A Response to Black Mirror’s Representation of GPS Tracking for Kids
So what’s it like to be an autism parent?
Let’s start with the fact that autism parents have the same cortisol level as veterans with PTSD. Just take a minute to imagine what your daily life must look like to create those levels of stress hormones.
Have you ever lost your child for a minute, even just a few seconds? Maybe you were at the mall or the park, turned around for just a moment, and then couldn’t see your child anywhere. Wasn’t it the longest minute of your life?
Roughly half of all individuals with autism will wander, or elope as it’s often called. When you see news articles about missing children with autism, like Avonte Oquendo, Marcus Mcghee, or one of the thousands other names that the media doesn’t even bother to report on, it’s due to wandering. We’re talking about children who often are non-verbal, or don’t know how to give their own information to adults or police.
It’s easy to understand where those stress hormones come from.
Ok, now let’s add in public opinion of the ignorant masses.
“Why weren’t the parents keeping an eye on their child?”
“So that means the parents should pay more attention to this child especially with autism”
“Where is the caregiver(s)?”
“Where was the parents at ? We gotta keep our eyes on these kids smh”
“I’m not perfect but I always keep a close eye on my baby boy inside or outside”
“Everything is: blame it on “autism”. A good whipping will take that brattiness and behavior away and a whipping to the parents too for not keeping on eye on that kid.”
“Great WASTE OF MONEY. Actual Crimes are being committed and the cops are out looking for SOMEONES CHILD (I blame the parents) who actually wasn’t missing at all SINCE HE IS ON THE PROPERTY. Freakin Idiots”
These are actual quotes taken from public videos on Facebook reporting missing children with autism who wandered away. Many people who do not have autism children simply do not understand what autism wandering is. Many autism parents call their children “little Houdinis” or “escape artists.” These kids are so quick they can run out of school without the security guard or teacher noticing. These parents take every precaution, including extra door and window locks, alarms on their doors and windows, ID bracelets. But it still is not enough, these children manage to escape in the blink of an eye.
Imagine never being able to take your family to the park, or mall, or any vacation. Imagine canceling all of your own social activities because you can’t leave your child with a babysitter.
For someone who doesn’t live this reality, it’s hard to even imagine, isn’t it?
It’s easy to judge from the safety of our living rooms. Which is exactly what Black Mirror’s Season 4 episode, Arkangel, brought about. People who aren’t autism parents judging tracking devices. Let’s make one thing very clear: GPS trackers for children with autism SAVE LIVES daily.
Zoe Williams’ review of Arkangel, published in the Guardian, aptly describes some of the issues facing parents adjusting to tech in the modern era and how that influences so called “helicopter parenting.” But Williams fails to differentiate between the moral conundrums facing neurotypical parents, and autism parents. Why does this matter in a review about a TV show? Because words matter. Because what we say to and about autism families matters. Because it’s a fine line between accusing autism parents that their “perception of [their] child’s vulnerability takes precedence over their interaction with the world” and saying “A good whipping will take that brattiness and behavior away.”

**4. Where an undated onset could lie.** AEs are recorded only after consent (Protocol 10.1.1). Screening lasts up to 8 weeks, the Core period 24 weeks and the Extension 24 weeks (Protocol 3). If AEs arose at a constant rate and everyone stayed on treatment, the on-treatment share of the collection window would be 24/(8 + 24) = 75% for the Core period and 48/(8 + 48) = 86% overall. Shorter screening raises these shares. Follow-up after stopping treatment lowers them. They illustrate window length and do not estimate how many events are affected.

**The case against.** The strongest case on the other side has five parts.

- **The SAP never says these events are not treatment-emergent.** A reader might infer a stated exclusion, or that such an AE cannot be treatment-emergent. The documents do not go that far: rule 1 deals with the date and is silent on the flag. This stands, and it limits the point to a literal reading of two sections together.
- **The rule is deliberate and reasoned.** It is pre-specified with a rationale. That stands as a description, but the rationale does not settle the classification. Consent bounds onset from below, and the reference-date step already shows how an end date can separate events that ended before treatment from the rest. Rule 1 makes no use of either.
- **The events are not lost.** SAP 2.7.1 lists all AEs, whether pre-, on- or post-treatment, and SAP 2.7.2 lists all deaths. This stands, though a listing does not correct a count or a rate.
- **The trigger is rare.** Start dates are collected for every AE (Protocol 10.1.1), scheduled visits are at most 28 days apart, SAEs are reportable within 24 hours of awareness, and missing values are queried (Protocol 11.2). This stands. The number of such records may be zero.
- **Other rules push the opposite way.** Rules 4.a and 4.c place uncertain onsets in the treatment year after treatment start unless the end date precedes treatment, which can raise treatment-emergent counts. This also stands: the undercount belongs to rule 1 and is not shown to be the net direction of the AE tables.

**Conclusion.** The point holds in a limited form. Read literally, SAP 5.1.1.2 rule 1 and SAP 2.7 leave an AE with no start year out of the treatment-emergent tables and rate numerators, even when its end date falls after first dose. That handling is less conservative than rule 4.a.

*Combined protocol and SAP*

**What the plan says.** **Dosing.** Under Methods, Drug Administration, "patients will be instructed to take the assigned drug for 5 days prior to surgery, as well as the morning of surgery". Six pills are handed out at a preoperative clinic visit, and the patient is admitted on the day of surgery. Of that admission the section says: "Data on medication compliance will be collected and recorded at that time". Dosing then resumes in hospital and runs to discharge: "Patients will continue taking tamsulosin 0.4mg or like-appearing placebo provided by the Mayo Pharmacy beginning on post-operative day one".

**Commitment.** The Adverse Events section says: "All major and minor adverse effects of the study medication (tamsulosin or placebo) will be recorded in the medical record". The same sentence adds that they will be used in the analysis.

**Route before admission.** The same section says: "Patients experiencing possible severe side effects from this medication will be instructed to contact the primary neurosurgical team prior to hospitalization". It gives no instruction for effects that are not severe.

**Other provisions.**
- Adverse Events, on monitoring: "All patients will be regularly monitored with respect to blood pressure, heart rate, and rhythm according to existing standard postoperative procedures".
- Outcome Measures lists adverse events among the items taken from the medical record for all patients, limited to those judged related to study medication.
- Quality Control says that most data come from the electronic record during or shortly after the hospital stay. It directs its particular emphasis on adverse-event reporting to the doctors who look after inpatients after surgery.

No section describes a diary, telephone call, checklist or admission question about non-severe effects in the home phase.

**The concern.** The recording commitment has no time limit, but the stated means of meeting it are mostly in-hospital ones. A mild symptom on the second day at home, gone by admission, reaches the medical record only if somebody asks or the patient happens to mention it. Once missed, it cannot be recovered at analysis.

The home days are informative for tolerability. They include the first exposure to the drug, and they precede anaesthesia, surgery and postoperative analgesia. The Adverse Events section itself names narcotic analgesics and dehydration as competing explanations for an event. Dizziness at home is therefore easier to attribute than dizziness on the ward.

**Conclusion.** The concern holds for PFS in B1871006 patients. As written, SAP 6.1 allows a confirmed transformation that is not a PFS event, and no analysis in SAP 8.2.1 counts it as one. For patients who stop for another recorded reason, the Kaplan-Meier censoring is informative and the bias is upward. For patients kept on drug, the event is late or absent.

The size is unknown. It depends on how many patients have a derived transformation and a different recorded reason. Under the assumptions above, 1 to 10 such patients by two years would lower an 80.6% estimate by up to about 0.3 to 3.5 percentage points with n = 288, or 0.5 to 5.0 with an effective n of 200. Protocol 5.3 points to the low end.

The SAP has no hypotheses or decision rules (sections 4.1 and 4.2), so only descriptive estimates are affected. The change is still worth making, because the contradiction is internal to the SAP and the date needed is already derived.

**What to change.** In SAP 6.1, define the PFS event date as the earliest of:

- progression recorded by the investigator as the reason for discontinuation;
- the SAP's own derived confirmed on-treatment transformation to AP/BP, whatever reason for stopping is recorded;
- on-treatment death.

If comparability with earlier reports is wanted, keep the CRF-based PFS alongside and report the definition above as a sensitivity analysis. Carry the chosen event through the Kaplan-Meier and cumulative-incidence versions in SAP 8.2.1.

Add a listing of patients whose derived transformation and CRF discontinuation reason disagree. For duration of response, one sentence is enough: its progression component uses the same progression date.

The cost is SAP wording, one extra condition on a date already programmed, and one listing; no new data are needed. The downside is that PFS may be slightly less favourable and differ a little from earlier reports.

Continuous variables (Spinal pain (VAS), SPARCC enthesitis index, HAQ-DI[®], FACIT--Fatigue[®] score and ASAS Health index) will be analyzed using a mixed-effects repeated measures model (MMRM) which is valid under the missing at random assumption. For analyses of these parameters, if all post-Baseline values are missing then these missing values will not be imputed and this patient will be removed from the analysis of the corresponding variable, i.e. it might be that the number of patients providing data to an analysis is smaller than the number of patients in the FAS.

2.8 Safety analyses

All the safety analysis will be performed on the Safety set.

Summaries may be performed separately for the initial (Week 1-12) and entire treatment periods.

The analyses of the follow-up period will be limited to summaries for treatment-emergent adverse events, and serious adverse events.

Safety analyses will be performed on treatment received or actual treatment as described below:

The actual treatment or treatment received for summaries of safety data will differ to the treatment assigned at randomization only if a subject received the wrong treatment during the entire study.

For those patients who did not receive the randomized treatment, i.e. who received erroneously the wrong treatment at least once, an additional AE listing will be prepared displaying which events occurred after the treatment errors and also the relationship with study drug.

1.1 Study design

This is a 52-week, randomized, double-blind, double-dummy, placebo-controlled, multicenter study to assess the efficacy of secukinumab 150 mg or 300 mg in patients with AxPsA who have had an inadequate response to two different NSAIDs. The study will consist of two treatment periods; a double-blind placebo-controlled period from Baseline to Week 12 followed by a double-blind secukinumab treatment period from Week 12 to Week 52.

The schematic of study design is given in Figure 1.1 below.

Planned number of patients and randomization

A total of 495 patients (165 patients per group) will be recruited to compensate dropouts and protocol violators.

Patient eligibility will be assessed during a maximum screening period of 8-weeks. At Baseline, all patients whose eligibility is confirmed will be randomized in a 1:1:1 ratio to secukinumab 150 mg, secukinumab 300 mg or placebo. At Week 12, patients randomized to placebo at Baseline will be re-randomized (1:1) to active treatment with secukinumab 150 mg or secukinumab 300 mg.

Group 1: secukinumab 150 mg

There are two main misconceptions when it comes to public opinion about GPS trackers:
1- neurotypical families get lumped together with autism families
2- GPS tracking means microchipping individuals, possibly even against their will.
The first point I’ve already briefly touched on, so let’s leave that aside for a moment while you contemplate what it would be like if your child could bolt away from you at any minute of the day or night.
Let’s address the second concern, HOW GPS tracking is being implemented. No, there are no companies offering to microchip your child for you. While it’s thrilling to get lost in Black Mirror’s dystopian universe, let’s keep our feet planted firmly on the ground when discussing the safety of our children. The tracking devices in question are removable devices. Watches, clip-ons, and in AngelSense’s case, sensory friendly, tamper-proof wearables. Nothing permanent, nothing that requires a lab or technician. We’re talking about devices much like your smartphone. The AngelSense GPS device fastens on clothing or a bag and is removed with the parent key. The discussion about the fear of microchipping people is simply a red herring taking away from the real issue: autism parents desperately need this assistive technology and it needs to be made available to them.
Frankly I’m a bit fed up with the dismissive tone people take in regards to autism children. Williams flippantly addresses the issue of children on the autism spectrum: “You could justify [GPS trackers] if your child did indeed need you as its conduit, and could be prey to predatory behaviour without being able to express it. But every parent perceives their child as vulnerable.” Imagine if we were talking about allergies instead of wandering. “You could justify not eating peanuts if your child did indeed have an allergy. But every parent perceives their child as vulnerable.” The undertone here is your child isn’t special and doesn’t deserve special care. The problem is, special children DO deserve special care. And GPS trackers are a critical, life saving tool for autism parents.
Let’s stop dismissing the real dangers facing children with autism. Applying our fear of neurotypical children losing independence across the board means autism children losing their lives.